Religiosity and Happiness in Young Indonesian Muslims


Dr. Yufi Adriani

Dr. Yufi Adriani, Psychologist is currently working as an Associate Professor in Psychology at Faculty of Psychology, Syarif Hidayatullah State Islamic University, Jakarta, Indonesia. Dr. Yufi earned a bachelor’s degree in Psychology and Master in Clinical Psychology degree from University of Indonesia (2006), and a Doctor of Philosophy in Psychology degree from Deakin University, Australia (2018). During her career as a psychologist, lecturer and researcher, she has been conducting some research projects and partnerships with international organisations such as James Cook University and UNDP. Her expertise as well as her prime interest is in Psychology of Religion, Positive Psychology especially in well-being and happiness, Identity and Instruments Validation using Rasch Model. In addition, she had the opportunity to present the results of her work at a number of conferences, including the American Psychological Association conference, where her presentation generated a great deal of interest because so little is known about quality of life and religion in Muslim societies.



This book is only the first step in exploring the relationship between happiness and religion, especially in Young Indonesian Muslims. The content of this book is based on research that has been conducted during doctoral study at Deakin University, Australia and the study aimed is to elucidate the relationship between happiness and religiosity as experienced and understood by a group of 12 young people studying at a large public Islamic university in Jakarta. Interviews with the participants about their understanding of religion and conceptualization of happiness were analyzed using Giorgi’s descriptive phenomenological approach to elucidate the meaning of happiness and religion in young Muslims. The findings show that there were differences in how the participants described their happiness, that a range of factors affected their happiness and influenced their ability to cope with stress. While many of the participants had some of the same ideas about religion and its relationship to happiness that are common in Indonesia in general, religion was not a significant factor in their happiness, nor was it the direct support for them in coping with stress. In this, the study suggests that Indonesia’s widespread assumption that religion is the most significant source of resilience and coping may not apply to younger individuals who typically have many more choices than may have been available in the past.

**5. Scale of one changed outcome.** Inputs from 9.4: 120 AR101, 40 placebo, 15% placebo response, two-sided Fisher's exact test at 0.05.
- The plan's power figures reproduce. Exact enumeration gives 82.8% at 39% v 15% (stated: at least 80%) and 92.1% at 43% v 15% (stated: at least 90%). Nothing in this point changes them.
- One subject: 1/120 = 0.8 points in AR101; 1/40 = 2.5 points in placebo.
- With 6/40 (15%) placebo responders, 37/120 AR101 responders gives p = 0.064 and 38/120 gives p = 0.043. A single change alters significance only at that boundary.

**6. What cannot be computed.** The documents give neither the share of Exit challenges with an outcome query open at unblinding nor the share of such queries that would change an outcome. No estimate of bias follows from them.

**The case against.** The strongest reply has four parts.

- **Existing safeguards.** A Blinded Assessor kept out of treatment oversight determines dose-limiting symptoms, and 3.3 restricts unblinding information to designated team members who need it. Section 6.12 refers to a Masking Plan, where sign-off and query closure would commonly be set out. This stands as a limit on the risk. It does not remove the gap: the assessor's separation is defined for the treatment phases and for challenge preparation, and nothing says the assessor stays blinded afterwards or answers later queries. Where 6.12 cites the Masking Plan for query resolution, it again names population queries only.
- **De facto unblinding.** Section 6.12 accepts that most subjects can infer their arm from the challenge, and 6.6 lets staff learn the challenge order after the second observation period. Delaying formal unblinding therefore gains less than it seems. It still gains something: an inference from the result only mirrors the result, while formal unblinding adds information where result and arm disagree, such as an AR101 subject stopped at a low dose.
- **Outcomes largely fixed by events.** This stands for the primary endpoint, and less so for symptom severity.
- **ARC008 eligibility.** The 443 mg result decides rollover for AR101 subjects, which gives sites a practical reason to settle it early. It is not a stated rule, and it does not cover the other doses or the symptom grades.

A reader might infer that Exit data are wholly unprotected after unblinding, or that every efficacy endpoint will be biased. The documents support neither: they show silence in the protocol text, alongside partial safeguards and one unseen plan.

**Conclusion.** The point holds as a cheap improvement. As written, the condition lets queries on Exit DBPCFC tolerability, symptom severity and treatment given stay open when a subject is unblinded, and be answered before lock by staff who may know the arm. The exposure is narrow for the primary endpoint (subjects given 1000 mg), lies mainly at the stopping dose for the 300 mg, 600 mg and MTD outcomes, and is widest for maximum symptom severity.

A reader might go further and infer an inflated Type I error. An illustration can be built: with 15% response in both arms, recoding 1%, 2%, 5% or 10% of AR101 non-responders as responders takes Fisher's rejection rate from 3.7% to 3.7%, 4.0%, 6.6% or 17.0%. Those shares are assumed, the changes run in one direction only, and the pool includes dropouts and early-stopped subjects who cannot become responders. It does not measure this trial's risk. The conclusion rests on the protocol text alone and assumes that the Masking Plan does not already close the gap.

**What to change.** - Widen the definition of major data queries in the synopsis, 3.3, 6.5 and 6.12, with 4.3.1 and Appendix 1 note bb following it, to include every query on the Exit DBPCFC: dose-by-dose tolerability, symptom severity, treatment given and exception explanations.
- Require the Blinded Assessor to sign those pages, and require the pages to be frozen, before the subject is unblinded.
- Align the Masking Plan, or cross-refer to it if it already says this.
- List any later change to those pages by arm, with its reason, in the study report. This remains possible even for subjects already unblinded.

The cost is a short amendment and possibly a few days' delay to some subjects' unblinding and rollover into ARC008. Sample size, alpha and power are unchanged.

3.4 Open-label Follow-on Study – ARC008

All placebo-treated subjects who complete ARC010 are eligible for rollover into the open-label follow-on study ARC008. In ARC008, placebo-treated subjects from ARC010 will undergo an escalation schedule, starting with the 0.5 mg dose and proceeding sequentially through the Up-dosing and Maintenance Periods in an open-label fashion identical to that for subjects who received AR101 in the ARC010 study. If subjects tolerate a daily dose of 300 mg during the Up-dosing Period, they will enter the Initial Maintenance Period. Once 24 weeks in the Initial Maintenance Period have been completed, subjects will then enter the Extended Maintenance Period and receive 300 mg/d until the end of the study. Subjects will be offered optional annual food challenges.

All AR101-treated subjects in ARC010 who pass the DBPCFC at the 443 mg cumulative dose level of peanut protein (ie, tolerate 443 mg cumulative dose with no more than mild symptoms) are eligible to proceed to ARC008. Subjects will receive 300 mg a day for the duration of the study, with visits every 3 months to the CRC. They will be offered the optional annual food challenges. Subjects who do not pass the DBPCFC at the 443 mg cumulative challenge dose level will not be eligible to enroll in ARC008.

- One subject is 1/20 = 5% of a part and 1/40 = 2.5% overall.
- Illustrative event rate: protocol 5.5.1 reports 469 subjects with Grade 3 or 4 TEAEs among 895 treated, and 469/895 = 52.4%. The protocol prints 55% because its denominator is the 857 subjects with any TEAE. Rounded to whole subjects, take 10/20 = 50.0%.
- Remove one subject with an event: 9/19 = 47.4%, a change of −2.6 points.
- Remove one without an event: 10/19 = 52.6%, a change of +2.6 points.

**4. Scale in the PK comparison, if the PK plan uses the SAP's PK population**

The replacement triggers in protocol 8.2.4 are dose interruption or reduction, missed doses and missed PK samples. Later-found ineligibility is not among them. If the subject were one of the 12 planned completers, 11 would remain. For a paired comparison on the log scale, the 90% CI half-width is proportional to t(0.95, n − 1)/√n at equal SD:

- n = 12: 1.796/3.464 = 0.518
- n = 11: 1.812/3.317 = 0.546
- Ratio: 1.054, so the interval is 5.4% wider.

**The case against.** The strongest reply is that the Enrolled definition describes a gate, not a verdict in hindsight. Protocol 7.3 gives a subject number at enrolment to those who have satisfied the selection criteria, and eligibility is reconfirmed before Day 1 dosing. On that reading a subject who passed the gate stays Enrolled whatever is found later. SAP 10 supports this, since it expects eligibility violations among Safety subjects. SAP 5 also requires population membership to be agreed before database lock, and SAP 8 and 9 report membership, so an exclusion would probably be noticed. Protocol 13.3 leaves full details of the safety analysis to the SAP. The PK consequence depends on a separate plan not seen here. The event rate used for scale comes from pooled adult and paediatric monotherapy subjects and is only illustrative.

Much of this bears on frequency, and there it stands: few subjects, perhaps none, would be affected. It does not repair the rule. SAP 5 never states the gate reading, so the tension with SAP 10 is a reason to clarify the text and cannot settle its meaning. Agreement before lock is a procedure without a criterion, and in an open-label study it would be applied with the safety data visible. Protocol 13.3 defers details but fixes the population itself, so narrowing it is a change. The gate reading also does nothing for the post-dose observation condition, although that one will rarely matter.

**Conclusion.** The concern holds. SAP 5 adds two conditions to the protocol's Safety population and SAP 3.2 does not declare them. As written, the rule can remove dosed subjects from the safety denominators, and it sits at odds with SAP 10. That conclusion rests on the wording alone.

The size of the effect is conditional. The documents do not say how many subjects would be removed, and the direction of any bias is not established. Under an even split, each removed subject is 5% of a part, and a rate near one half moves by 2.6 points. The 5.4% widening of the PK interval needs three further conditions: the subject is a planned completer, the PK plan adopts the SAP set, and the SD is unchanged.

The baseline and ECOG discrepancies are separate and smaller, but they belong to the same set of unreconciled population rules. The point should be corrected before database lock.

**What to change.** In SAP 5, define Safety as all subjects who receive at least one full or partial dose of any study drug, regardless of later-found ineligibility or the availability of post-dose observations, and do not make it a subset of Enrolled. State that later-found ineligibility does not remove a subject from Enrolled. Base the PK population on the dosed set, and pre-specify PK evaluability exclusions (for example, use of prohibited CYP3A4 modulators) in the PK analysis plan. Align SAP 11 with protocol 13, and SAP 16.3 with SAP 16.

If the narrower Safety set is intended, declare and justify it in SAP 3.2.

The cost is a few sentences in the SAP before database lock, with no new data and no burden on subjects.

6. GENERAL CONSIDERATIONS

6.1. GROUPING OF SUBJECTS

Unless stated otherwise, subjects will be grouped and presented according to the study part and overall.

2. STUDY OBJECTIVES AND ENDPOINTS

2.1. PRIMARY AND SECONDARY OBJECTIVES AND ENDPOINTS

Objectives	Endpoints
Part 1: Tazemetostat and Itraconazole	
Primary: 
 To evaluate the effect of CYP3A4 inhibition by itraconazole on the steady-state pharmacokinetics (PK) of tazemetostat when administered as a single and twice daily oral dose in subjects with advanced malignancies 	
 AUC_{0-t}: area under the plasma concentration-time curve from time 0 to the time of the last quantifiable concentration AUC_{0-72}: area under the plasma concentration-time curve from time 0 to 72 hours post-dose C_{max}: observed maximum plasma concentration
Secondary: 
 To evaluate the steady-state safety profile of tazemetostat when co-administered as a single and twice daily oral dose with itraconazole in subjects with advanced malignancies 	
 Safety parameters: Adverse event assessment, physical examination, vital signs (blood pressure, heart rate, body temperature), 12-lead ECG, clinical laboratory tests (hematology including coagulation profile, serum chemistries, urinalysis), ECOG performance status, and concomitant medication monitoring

Describing and give meaning to Religiosity and Happiness and how that two terms can be connected in some ways is not an easy path. It is long-life learning indeed. However,

learning that you can have more of those things is life-changing. Thus, this book will increase your happiness, and it will inspire you a lot. Enjoy!!!

Jakarta, Februari 2021Yufi Adriani

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